Not so long ago, there was no such thing as podcasting. Remember those days, when we had to be chained to CDs or the radio, with no control over our content?

Greg Willits is distinctive for a lot of reasons, and one of them is for his part in Catholic podcasting. But he's not limited to that. He's an author and a speaker, too.

But most interestingly to me, he's a husband and a father. From all the other projects Greg has going on (and there always seem to be a cool pile of them), he never loses sight of his top priority, given to him by God. His vocation is the fuel for his creativity, and his love for God is at the heart of it all. It's impossible not to be inspired and motivated by his brand of crazy.

So let's see what he has to say, shall we?


Tell us about yourself in five words or less.

Big, tall, bald, Rosary dude.

Of your pursuits, what's your favorite?

My wife, Jennifer.

When you think of the New Evangelization from your approach as a "Catholic Techie," what excites you? What makes you want to continue?

I have been thinking a lot lately about the community that formed around podcasting in the early days of the technology.  It's hard to believe that next March will mark 10 years since we launched our first podcast.

And really, between 2005-2009, that's when the community of listeners and producers of various online Catholic media (including blogs and video) really started to coalesce.  The podcasters, for example, needed the audience, and the audiences loved the freedom of being able to listen to content specific to their interests whenever and wherever they wanted.

People are still listening to podcasts, but if you look around, there are not as many active and ongoing Catholic podcasting community listeners now as there were five to six years ago.  What excites me as a Catholic Techie is the idea that -- if not podcasting -- some other technology may burst on the scenes that rejuvenates the community of the Digital Continent.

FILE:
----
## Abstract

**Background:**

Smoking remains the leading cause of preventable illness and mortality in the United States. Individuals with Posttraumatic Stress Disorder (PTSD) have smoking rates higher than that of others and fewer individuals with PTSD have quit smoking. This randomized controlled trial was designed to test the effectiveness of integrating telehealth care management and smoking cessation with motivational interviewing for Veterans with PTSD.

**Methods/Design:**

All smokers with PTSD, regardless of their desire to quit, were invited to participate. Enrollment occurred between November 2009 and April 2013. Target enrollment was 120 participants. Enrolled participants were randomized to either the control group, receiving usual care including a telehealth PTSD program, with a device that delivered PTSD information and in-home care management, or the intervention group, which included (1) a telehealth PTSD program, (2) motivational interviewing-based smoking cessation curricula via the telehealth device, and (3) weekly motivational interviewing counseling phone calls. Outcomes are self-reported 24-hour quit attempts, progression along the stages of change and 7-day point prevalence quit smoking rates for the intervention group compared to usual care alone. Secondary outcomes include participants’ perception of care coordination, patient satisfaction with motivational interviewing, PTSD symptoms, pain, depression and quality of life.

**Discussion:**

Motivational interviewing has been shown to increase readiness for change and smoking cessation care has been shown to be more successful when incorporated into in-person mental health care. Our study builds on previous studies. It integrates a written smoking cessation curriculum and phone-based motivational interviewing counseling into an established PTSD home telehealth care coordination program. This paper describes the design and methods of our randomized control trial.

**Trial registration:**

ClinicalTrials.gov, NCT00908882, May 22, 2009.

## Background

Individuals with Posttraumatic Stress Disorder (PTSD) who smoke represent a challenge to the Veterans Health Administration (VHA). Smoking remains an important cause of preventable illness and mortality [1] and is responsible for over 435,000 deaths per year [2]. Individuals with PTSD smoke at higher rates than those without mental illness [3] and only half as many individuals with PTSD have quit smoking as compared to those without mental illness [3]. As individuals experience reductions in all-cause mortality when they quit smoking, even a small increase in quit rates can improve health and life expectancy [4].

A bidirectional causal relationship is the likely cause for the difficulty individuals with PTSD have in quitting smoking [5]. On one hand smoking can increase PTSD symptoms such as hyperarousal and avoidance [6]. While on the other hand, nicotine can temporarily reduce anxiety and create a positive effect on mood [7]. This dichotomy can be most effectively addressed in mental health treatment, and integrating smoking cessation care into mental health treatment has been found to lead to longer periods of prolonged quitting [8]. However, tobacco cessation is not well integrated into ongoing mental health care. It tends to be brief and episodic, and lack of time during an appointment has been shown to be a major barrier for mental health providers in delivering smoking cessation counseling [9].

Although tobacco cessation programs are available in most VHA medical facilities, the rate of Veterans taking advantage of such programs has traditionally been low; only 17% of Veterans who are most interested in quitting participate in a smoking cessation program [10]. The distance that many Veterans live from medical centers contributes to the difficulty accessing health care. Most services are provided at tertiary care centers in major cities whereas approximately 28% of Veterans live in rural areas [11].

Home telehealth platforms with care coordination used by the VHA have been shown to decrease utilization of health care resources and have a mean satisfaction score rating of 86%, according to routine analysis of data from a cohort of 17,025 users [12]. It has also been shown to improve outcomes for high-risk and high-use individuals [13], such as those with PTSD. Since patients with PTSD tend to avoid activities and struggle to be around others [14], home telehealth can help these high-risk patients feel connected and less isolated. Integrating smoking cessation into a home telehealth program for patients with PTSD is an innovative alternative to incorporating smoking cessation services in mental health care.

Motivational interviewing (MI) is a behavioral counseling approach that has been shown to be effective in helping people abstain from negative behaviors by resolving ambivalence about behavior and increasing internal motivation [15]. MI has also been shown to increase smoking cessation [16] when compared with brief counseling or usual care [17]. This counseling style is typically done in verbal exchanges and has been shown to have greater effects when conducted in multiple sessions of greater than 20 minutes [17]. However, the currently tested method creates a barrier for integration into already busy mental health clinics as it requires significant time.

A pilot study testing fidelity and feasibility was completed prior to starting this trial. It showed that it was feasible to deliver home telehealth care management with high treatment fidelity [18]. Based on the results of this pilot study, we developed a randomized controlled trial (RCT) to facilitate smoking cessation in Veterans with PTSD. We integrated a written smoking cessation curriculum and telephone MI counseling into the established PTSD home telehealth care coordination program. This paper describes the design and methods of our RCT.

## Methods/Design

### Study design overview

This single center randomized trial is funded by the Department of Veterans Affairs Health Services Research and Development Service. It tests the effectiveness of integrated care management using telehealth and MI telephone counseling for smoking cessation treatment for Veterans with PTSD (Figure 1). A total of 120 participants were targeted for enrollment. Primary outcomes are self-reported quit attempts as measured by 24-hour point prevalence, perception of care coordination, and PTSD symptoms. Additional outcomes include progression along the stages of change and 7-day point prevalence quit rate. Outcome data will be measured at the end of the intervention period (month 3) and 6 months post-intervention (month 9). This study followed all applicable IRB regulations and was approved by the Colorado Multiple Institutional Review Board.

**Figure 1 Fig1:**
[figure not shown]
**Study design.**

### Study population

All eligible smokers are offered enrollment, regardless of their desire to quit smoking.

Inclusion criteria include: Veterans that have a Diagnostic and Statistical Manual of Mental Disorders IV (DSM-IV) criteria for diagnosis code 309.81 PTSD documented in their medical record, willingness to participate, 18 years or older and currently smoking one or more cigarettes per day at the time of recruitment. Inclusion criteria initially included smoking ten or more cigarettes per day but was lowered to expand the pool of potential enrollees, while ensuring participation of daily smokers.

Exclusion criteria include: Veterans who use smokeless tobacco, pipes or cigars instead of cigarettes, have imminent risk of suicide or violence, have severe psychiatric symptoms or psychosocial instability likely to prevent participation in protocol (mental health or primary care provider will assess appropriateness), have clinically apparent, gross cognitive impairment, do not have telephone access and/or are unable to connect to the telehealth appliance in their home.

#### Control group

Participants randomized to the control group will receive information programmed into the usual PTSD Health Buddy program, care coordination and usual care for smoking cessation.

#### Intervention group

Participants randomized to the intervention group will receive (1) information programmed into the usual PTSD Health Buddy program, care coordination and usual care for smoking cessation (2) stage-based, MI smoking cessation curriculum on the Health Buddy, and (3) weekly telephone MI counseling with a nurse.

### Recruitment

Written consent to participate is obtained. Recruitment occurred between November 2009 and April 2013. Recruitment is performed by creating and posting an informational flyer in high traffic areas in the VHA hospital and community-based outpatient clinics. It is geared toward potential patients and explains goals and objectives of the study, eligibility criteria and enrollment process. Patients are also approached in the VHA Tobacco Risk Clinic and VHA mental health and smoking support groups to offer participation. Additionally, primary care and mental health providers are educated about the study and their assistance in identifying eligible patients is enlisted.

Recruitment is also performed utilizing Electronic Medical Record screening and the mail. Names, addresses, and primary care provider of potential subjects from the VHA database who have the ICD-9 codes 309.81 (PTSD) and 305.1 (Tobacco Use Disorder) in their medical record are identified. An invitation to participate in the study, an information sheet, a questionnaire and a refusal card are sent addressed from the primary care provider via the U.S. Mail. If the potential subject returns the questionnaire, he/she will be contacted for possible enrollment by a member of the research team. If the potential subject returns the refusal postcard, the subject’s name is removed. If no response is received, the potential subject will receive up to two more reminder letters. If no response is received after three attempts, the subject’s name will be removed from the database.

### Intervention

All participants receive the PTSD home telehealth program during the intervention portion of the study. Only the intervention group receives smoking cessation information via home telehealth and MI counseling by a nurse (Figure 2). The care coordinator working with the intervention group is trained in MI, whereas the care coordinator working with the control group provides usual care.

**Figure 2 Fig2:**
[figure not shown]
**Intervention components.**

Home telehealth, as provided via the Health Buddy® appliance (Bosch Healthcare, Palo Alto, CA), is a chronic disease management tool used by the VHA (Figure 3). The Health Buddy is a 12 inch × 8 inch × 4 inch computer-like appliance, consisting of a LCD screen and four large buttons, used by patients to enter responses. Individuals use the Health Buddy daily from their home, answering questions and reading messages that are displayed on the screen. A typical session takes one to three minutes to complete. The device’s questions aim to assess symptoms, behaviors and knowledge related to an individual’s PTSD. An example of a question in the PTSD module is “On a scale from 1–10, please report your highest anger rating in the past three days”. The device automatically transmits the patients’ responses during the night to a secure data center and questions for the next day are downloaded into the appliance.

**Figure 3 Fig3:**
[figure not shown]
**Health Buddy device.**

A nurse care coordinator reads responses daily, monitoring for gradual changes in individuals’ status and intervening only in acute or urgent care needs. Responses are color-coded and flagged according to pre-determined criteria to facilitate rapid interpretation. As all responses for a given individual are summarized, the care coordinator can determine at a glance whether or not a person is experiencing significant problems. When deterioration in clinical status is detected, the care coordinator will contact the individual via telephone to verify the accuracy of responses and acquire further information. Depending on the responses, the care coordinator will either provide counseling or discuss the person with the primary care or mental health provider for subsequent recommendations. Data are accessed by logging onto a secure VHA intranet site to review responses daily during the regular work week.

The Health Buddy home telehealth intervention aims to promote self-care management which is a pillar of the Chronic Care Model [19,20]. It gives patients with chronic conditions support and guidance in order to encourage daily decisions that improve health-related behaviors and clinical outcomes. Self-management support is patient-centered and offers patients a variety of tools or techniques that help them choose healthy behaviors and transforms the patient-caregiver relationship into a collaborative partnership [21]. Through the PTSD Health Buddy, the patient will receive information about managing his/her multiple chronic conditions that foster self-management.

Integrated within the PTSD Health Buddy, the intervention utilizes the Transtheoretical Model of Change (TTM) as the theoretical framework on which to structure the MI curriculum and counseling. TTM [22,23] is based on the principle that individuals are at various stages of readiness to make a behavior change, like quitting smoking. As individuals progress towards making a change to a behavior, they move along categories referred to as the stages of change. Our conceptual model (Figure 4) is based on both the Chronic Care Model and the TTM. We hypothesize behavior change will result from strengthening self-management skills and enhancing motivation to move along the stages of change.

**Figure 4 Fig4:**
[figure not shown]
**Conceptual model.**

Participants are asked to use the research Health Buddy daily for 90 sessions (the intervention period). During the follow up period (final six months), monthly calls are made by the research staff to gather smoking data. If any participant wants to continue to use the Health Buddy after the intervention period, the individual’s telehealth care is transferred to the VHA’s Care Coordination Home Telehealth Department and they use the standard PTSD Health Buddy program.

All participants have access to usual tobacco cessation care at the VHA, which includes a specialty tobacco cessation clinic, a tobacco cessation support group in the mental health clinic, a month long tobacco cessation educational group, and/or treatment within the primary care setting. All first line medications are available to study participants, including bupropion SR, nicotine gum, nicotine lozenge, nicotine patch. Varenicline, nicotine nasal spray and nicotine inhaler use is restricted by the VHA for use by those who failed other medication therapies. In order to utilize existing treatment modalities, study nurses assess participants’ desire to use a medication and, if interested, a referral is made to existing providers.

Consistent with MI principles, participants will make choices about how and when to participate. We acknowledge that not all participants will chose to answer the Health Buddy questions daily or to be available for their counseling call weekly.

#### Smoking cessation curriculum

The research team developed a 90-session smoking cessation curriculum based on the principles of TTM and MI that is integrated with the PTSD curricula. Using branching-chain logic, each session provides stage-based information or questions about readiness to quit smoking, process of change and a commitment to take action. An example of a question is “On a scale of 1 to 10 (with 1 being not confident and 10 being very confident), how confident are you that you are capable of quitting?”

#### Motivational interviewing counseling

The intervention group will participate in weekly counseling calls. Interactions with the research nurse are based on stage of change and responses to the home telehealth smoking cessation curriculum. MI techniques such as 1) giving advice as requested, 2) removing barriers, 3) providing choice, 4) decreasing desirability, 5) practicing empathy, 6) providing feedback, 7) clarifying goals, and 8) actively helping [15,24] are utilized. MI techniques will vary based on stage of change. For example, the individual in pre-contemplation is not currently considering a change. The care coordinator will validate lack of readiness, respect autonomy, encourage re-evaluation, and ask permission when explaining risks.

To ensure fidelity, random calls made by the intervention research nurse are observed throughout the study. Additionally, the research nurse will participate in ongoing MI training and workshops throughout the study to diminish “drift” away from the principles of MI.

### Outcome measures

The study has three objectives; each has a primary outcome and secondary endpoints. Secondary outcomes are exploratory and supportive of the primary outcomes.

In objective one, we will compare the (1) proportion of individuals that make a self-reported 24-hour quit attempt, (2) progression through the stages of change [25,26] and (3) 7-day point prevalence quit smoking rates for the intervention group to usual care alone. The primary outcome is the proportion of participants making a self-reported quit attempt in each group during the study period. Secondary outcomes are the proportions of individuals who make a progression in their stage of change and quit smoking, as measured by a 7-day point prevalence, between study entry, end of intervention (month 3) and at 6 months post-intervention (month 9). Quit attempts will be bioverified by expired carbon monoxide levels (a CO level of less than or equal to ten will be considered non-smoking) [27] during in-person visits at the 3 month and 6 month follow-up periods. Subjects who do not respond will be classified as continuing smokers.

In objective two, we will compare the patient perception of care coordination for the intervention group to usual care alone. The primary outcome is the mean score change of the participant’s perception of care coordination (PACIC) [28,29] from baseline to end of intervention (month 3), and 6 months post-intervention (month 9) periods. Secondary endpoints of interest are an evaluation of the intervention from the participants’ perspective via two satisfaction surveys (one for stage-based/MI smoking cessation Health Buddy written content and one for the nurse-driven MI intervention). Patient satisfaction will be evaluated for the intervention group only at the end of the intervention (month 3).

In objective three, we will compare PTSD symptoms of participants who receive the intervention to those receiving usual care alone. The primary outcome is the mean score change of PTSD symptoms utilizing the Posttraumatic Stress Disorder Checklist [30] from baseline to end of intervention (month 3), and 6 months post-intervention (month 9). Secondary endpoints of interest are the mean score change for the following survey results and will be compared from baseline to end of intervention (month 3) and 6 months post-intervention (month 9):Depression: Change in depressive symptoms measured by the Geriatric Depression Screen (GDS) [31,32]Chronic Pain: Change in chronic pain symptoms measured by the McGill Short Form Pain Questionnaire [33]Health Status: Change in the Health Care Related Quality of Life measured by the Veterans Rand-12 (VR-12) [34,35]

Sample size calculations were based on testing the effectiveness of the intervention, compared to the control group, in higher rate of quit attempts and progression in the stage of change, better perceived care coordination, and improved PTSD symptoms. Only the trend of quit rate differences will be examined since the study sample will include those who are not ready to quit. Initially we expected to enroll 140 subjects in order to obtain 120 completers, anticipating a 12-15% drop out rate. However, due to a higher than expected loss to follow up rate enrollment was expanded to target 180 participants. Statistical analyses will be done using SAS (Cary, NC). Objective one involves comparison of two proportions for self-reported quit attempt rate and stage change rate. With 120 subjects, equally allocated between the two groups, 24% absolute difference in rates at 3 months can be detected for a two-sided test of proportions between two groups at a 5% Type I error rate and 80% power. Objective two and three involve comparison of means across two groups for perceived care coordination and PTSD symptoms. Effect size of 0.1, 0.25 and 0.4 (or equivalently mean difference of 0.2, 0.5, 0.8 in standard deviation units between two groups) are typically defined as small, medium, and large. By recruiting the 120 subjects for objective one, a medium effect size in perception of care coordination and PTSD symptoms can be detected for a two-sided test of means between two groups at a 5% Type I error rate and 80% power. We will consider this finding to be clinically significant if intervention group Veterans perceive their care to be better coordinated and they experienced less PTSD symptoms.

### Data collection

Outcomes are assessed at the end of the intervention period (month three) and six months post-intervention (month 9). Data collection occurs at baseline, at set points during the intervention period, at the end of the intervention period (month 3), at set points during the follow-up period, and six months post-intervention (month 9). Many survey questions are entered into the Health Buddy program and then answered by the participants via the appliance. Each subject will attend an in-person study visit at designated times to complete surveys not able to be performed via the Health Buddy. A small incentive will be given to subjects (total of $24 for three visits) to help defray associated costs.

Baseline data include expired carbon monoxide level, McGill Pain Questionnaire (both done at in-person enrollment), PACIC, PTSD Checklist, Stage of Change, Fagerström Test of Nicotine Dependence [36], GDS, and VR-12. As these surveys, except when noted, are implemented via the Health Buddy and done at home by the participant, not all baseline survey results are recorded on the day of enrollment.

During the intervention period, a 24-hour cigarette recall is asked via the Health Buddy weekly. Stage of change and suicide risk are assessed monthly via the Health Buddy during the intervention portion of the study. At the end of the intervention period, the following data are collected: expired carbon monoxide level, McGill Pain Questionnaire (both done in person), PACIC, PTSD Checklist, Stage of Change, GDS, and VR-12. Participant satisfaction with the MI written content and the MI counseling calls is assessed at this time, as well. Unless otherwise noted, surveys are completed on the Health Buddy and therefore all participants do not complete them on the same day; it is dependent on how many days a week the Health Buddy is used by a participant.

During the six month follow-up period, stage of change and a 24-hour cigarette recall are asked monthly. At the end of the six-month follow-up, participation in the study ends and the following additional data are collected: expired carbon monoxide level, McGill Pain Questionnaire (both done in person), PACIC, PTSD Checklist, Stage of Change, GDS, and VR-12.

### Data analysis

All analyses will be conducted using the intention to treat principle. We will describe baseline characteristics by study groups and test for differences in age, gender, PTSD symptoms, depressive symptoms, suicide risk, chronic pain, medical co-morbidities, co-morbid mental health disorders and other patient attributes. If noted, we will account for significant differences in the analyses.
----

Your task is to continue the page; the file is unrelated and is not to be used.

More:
There is so much loneliness in the world today, and sometimes I think social media (Facebook, Twitter) often feeds into that loneliness rather than extinguishing it.  But there's something about Catholic podcasts and video that is amazing to watch when communities form from within audiences.  I hope to see that happen again, and I'm incredibly, incredibly, incredibly blessed to have had a front row seat to have seen it happen when podcasting was first coming onto the scene.

What's the most rewarding aspect of your work?

As I mentioned above, the community around doing any sort of Catholic media is rejuvenating.  On our podcast, we always encourage people to call into our voicemail line so we can actually hear the voices of our listeners and include them on our show.  If we go a week without voicemail, I'm very demotivated to record a show.  And that's not just because we want to hear things like, "love your show!" but because it gives us a chance to know: 1) Are the topics we're discussing actually helping to bring people closer to Christ, 2) Are people being fed from the show in other ways, and 3) We often learn new things about our faith from the people who call in.  On top of that, though it's rare, some of our best friends started as listeners.  Catholic New Media has translated to some of the best friends we've ever had.

In your spare time, what are we likely to find you doing? Do you have a gadget in hand or do you go native and screenless?

I have a love/hate relationship with technology.  I love it, but hate feeling captive to it.  I've been making efforts to curb my tech usage.

In my spare time these days, you're more likely to find me with a paintbrush or a guitar.  When Jennifer and I got engaged, I took up painting and went on a painting spree to fill our first apartment with canvases after we got married.  Then we started having kids and I went sixteen years without painting.  At Christmas she got my all new supplies and if I go a few days without painting, I start to get cranky.  You can see some of the paintings on my Instagram account or on

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Copyright 2014 Sarah Reinhard